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Eduardo D.B. Rigacci , Cristiane P. Zaniratto, José O.V. Ferreira , Jasmim F. Oliveira , Maria E.F.Morandi, Jéssica G. Killing, Larissa G. Nunes , Laura, B. Abreu , Natalia D. Paes , Gabriel Moreira Félix and Wesley Rodrigues Silva
One of the most ubiquitous plant-animal interactions mediated by vertebrates in the tropics is seed dispersal. In most restoring sites and urban fragments, forest-generalist partial frugivores represent the bulk of animal biomass, even though their potential as seed dispersers is disregarded in most restoration efforts. Our study aimed to propose a technique named Induced Seed Dispersal (ISD), aiming to amplify the role of generalist frugivorous in seed dispersal in a restoration context. As this technique was primarily intended for the enrichment of restored or degraded areas, we chose two experimental situations that represent a common environmental scenario in the Atlantic rain forest of Brazil: a heavily degraded 251-ha forest fragment and a 447-ha restored site. We kept suspended and ground feeding stations for more than a year (figure 1). Weekly, on the degraded fragment, we offered fleshy native fruits whereas, on the restored site, we provided fleshy commercial fruits (e.g., bananas) with seeds of Cecropia hololeuca (Urticaceae) embedded in the pulp and also some native fleshy fruits. On both sites, trail cameras monitored the frugivore’s visits. In total, 2928 fruits were consumed or removed, 830 in the degraded fragment, and 2098 in the restored area. At least 30 generalist frugivorous species (mammals, birds, and one reptile) interacted with the fruits offered in the feeders in both study sites combined. Our study consolidated a pathway to employ and consider resilient generalist frugivores as essential allies in restoration efforts in tropical regions.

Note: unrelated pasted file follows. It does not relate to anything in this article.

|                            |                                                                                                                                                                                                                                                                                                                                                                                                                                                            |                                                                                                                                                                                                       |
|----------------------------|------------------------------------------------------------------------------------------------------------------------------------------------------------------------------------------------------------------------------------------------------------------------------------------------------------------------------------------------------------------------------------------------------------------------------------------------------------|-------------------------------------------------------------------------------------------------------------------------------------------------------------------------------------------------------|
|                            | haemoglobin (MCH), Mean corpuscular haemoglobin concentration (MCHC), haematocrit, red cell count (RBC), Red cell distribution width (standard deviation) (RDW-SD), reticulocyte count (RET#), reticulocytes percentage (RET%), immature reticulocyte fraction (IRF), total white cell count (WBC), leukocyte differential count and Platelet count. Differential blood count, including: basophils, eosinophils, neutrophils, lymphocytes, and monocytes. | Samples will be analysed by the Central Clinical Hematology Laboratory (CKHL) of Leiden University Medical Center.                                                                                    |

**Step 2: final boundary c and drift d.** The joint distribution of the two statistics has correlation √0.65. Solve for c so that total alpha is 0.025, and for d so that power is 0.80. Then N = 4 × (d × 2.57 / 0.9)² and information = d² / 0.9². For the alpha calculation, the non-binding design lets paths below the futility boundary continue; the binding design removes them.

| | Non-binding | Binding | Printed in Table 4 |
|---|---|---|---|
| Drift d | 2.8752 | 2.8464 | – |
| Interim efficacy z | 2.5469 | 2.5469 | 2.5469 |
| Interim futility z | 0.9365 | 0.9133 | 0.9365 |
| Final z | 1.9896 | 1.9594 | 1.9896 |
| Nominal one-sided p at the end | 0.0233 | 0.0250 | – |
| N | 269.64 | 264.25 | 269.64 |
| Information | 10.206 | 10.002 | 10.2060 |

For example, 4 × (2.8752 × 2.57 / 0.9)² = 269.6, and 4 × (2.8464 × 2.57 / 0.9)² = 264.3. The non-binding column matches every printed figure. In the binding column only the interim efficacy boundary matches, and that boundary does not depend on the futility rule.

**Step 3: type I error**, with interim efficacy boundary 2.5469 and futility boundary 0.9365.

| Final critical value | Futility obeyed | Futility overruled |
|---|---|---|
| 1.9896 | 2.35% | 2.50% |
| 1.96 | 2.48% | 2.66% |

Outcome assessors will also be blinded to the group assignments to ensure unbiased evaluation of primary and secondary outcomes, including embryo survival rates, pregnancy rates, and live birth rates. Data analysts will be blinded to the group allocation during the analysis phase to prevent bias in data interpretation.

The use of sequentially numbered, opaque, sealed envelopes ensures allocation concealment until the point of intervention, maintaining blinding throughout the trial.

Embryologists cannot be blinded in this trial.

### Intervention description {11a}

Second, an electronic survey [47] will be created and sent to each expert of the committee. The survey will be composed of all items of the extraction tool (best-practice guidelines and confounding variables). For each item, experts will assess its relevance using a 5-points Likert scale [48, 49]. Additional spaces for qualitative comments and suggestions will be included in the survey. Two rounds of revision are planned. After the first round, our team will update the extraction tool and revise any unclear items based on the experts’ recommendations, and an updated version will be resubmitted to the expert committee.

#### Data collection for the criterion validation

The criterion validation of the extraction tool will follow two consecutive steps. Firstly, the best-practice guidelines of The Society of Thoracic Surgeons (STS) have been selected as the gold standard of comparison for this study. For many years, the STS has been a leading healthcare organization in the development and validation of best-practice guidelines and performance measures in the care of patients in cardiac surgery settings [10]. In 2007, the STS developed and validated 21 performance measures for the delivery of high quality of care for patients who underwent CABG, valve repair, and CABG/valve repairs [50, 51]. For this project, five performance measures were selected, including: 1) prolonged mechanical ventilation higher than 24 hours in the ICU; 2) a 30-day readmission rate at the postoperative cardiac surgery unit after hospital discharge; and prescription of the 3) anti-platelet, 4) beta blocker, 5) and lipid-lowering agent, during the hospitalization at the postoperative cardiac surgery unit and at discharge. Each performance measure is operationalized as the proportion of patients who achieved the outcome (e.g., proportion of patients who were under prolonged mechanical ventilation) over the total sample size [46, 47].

Conference Presentation, SER2021
Pre-approved for CECs under SER's CERP program